NEW YORK, 26th July, 2022 (WAM) — Time is running out to protect the world’s mangroves, which are not only home to many species but also an important hedge against climate impacts, the head of the UN Educational, Scientific and Cultural Organisation (UNESCO) said on Tuesday.
Audrey Azoulay, Director-General of UNESCO, called for greater global awareness about these critical coastal areas in her message to mark the International Day for the Conservation of the Mangrove Ecosystem. It is estimated that more than three quarters of mangroves in the world are now threatened, “and with them all the fine balances that depend on them”, she said.
Azoulay announced that next month, UNESCO will launch a new mangrove restoration project in seven Latin American countries: Colombia, Cuba, Ecuador, El Salvador, Mexico, Panama, and Peru.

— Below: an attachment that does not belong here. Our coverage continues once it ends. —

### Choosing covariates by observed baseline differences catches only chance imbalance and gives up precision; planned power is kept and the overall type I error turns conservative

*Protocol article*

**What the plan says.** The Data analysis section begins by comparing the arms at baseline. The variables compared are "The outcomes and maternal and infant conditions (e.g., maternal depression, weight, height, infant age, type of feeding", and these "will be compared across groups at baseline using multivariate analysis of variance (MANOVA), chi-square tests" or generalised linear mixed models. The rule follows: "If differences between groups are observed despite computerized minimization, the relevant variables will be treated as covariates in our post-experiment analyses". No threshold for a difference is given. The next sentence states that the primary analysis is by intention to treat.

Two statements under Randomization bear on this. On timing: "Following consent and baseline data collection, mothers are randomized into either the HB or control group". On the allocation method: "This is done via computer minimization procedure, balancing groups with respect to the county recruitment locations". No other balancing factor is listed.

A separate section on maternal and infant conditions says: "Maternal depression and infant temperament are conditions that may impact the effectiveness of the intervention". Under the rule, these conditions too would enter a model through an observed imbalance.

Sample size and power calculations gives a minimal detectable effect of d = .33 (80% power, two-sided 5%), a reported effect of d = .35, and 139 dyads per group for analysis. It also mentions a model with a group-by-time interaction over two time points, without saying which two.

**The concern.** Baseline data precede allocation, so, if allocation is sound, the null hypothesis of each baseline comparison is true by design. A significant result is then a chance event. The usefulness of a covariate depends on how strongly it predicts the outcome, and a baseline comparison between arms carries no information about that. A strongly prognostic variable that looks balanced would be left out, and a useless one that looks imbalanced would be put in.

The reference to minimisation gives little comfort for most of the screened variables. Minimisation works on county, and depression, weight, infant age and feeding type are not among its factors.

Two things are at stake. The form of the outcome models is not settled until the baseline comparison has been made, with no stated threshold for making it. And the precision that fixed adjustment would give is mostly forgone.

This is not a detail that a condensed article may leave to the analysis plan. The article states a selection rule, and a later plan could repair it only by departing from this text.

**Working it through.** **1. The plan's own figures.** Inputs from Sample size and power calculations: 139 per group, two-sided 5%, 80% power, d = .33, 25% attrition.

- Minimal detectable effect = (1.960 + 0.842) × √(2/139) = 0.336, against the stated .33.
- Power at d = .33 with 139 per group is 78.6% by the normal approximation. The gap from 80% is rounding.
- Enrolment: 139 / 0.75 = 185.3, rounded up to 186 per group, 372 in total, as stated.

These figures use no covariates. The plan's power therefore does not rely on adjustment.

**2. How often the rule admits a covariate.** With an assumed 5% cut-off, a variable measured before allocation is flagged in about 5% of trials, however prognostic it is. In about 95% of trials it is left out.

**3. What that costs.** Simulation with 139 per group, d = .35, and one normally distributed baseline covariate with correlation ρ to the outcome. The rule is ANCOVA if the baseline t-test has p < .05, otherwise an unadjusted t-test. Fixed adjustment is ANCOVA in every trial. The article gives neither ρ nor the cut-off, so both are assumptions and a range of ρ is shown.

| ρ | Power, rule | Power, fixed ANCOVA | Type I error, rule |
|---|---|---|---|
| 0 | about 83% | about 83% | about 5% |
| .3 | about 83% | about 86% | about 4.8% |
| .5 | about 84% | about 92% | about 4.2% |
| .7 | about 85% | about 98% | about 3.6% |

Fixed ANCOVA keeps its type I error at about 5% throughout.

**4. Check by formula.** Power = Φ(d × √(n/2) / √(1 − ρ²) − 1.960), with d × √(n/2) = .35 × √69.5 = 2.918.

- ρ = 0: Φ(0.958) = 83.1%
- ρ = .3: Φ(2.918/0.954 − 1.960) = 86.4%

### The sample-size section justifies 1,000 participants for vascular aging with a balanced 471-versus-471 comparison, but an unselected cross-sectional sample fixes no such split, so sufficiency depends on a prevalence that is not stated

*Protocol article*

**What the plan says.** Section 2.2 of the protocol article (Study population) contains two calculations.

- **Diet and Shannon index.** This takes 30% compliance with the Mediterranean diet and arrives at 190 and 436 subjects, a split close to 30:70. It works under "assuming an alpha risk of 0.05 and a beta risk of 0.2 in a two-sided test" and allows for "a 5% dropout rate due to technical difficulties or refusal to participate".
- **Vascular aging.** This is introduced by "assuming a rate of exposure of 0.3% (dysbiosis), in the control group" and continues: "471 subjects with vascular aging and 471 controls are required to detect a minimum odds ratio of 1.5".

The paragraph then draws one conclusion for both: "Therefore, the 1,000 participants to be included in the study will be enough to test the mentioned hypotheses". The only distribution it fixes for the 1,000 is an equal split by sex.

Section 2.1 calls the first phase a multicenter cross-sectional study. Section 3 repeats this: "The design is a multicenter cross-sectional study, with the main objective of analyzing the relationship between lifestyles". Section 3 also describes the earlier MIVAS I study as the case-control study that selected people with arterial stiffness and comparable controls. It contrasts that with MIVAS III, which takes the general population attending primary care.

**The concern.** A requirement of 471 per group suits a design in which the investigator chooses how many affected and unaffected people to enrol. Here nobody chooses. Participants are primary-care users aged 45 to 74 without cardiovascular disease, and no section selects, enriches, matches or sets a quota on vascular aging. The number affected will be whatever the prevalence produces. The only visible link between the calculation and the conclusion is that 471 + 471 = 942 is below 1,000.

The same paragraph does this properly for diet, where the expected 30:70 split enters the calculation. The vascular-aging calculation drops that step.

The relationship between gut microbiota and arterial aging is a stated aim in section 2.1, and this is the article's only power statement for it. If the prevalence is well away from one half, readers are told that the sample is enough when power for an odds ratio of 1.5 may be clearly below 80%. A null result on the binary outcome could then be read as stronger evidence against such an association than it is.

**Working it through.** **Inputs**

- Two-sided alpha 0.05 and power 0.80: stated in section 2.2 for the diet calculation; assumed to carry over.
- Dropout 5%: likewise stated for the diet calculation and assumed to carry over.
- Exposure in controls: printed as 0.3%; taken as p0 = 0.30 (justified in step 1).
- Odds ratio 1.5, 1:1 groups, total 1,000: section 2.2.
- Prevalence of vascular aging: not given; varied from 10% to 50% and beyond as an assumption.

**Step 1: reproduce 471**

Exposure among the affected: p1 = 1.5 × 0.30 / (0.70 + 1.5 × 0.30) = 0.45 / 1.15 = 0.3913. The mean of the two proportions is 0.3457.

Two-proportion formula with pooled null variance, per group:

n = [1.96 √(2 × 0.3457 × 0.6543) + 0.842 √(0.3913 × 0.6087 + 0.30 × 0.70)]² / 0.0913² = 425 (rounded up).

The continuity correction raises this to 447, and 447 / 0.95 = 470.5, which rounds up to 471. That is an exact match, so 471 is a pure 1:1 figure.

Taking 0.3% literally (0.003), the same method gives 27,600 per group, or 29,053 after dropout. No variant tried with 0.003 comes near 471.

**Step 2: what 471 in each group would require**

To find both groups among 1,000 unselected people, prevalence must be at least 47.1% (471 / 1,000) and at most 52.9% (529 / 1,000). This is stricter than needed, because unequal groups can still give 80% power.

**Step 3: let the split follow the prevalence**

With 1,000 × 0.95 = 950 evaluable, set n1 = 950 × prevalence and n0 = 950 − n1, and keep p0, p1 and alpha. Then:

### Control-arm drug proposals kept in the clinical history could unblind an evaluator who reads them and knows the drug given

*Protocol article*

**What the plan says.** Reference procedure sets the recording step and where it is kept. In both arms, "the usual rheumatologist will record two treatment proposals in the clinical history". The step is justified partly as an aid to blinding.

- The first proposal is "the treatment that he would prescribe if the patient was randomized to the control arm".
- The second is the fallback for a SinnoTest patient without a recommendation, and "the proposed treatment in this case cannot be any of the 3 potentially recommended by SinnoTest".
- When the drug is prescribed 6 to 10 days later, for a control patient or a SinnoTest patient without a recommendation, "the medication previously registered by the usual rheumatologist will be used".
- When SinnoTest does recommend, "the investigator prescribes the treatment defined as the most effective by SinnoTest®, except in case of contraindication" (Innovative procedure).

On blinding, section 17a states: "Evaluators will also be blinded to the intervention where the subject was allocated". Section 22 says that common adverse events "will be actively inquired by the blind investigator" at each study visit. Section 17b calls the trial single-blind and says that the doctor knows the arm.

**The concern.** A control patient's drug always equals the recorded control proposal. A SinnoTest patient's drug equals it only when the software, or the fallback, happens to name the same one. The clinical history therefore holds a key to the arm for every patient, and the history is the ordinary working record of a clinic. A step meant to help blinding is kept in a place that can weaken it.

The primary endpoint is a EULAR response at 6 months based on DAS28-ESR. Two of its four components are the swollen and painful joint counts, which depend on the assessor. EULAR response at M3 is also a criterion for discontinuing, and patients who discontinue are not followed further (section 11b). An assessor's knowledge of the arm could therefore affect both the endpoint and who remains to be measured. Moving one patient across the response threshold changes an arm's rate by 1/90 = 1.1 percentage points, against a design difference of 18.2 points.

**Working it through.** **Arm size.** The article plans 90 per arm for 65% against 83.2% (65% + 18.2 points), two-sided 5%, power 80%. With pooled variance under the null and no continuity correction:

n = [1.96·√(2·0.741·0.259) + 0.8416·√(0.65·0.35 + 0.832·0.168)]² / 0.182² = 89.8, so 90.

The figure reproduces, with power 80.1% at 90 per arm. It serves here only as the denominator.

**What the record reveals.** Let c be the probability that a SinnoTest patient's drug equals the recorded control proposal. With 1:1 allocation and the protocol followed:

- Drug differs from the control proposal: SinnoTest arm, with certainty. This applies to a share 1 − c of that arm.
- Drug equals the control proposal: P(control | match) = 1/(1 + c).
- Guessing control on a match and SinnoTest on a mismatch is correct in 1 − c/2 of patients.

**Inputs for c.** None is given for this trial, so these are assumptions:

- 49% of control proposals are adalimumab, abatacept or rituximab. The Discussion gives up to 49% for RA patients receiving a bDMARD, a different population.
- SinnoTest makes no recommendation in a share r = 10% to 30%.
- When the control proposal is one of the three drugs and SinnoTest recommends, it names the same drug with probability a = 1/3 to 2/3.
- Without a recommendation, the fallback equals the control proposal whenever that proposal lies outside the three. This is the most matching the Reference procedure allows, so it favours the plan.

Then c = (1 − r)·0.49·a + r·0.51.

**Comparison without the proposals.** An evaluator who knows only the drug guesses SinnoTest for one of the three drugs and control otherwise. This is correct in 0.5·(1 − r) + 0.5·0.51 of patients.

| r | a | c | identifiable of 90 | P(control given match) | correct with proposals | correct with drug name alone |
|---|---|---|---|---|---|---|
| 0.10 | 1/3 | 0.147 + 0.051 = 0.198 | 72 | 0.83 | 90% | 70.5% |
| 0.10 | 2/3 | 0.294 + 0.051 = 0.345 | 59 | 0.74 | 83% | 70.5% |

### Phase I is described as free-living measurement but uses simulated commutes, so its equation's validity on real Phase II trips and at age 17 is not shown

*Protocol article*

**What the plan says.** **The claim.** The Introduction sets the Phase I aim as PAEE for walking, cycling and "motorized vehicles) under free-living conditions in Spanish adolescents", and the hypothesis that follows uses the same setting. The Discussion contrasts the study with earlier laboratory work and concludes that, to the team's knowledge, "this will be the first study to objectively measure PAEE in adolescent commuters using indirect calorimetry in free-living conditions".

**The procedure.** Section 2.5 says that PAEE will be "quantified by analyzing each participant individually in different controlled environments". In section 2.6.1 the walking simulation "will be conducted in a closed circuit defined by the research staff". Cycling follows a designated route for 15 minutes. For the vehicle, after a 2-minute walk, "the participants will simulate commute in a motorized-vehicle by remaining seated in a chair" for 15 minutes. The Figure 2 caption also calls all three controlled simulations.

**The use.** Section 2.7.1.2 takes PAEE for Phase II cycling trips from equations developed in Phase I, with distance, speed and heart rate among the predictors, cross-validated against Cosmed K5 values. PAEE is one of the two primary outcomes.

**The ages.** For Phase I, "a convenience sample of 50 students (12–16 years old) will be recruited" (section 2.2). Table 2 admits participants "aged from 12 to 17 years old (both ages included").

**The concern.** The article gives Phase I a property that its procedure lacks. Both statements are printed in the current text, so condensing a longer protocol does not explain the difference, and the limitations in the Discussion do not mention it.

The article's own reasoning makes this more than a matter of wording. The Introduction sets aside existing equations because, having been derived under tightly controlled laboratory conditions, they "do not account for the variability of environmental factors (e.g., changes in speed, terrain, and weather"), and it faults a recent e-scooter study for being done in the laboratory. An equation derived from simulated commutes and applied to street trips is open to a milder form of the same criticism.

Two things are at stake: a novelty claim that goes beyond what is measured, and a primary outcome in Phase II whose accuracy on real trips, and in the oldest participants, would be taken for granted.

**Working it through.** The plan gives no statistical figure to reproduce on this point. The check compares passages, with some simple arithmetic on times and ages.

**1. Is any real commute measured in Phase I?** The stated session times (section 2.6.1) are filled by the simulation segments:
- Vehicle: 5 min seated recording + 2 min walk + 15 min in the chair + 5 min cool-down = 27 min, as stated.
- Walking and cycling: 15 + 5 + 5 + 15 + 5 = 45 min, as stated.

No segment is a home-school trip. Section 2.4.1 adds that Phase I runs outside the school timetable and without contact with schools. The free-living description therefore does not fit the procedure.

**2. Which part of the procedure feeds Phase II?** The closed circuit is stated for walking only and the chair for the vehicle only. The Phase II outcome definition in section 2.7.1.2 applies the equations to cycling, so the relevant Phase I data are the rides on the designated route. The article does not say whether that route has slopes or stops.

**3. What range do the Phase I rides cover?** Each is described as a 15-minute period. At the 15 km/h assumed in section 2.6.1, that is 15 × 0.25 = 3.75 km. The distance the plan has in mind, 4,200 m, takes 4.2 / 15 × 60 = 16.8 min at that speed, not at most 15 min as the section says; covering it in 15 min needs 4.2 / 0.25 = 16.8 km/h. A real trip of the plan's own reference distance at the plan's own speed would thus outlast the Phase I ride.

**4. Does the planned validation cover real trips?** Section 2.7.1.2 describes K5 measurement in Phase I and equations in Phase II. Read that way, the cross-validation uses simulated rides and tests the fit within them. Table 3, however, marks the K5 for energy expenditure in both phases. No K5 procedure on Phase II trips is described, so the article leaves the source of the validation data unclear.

The project will bring economic opportunities to local communities. It will also facilitate the exchange and sharing of knowledge between local and indigenous populations and the scientific community.
“Beyond protection and restoration, we need global awareness. This requires educating and alerting the public, not only in schools, but wherever possible,” she said.
This spirit is reflected in an exhibition UNESCO designed for the National Science Museum of Thailand, now touring the world, “because it is also by showing and explaining the mysteries of mangroves that we will be able to preserve them sustainably,” she added.